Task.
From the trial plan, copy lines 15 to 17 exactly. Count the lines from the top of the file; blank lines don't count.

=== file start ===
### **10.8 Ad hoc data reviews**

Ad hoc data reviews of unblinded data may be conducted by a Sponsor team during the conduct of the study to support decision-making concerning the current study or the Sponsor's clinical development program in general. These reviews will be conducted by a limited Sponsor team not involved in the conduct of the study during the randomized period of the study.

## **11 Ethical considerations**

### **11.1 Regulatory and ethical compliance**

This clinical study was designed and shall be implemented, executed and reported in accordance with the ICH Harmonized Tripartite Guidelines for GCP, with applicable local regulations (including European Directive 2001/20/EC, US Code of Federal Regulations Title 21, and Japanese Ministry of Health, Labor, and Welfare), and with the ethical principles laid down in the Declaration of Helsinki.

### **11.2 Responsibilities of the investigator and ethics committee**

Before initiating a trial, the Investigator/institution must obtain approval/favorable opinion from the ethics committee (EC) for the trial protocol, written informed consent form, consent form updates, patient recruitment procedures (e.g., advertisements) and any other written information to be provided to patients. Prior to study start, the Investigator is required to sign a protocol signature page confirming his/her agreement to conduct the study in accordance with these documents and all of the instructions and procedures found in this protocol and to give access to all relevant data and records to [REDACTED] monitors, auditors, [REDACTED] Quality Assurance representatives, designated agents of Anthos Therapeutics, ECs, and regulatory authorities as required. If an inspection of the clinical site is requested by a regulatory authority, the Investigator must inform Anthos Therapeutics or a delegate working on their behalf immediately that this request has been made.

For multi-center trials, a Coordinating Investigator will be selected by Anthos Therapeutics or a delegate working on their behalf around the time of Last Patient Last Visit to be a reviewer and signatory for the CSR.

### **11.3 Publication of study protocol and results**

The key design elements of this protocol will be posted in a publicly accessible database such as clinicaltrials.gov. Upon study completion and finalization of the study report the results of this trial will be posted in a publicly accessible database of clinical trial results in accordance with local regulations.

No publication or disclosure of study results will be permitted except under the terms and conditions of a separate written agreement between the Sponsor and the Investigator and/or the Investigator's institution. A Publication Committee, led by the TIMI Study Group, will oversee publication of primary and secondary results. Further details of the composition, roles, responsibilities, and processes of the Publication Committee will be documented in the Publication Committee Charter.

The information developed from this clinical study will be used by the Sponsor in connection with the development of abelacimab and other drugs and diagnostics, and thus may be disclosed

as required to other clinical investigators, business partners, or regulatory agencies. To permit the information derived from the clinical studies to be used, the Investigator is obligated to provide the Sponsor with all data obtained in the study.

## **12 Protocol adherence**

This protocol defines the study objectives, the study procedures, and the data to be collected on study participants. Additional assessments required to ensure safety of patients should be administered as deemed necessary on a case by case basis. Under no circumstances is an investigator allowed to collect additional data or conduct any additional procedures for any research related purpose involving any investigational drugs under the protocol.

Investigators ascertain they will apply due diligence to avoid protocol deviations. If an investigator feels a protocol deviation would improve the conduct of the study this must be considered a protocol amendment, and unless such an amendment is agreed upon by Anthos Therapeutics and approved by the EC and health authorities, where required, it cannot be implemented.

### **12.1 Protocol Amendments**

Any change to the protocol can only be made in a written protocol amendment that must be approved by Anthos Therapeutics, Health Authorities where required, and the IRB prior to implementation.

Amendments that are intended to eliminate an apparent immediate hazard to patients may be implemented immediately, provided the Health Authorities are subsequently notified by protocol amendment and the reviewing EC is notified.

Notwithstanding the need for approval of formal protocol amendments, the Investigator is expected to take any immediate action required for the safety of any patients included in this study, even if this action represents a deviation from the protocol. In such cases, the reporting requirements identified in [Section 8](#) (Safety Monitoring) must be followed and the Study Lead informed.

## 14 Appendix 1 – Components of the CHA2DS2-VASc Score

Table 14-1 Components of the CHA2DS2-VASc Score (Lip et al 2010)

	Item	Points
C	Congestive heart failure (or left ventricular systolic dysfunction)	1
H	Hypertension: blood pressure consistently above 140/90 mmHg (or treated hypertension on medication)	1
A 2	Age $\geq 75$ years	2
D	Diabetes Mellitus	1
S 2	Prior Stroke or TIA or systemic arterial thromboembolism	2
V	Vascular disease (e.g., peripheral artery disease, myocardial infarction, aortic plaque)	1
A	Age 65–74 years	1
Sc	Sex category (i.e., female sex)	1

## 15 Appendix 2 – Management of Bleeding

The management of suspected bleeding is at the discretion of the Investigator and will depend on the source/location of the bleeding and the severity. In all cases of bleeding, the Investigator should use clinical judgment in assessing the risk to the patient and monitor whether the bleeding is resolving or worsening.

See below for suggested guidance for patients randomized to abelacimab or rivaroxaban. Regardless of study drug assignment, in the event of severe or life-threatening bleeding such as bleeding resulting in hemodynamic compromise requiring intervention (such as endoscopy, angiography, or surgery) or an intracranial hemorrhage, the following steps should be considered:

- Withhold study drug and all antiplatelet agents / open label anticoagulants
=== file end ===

This protocol defines the study objectives, the study procedures, and the data to be collected on study participants. Additional assessments required to ensure safety of patients should be administered as deemed necessary on a case by case basis. Under no circumstances is an investigator allowed to collect additional data or conduct any additional procedures for any research related purpose involving any investigational drugs under the protocol.

Investigators ascertain they will apply due diligence to avoid protocol deviations. If an investigator feels a protocol deviation would improve the conduct of the study this must be considered a protocol amendment, and unless such an amendment is agreed upon by Anthos Therapeutics and approved by the EC and health authorities, where required, it cannot be implemented.

### **12.1 Protocol Amendments**